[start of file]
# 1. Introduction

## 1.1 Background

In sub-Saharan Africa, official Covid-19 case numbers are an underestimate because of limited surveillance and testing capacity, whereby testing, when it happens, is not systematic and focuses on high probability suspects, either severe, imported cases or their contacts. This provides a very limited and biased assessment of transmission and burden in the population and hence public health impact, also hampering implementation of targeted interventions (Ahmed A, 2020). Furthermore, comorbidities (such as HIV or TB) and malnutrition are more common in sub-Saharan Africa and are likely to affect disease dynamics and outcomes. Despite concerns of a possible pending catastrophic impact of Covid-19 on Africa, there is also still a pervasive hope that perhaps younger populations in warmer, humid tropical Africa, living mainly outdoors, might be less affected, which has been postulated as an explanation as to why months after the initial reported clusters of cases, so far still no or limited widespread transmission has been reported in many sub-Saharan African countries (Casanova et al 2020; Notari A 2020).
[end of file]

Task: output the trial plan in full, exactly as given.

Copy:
# 1. Introduction

## 1.1 Background

In sub-Saharan Africa, official Covid-19 case numbers are an underestimate because of limited surveillance and testing capacity, whereby testing, when it happens, is not systematic and focuses on high probability suspects, either severe, imported cases or their contacts. This provides a very limited and biased assessment of transmission and burden in the population and hence public health impact, also hampering implementation of targeted interventions (Ahmed A, 2020). Furthermore, comorbidities (such as HIV or TB) and malnutrition are more common in sub-Saharan Africa and are likely to affect disease dynamics and outcomes. Despite concerns of a possible pending catastrophic impact of Covid-19 on Africa, there is also still a pervasive hope that perhaps younger populations in warmer, humid tropical Africa, living mainly outdoors, might be less affected, which has been postulated as an explanation as to why months after the initial reported clusters of cases, so far still no or limited widespread transmission has been reported in many sub-Saharan African countries (Casanova et al 2020; Notari A 2020).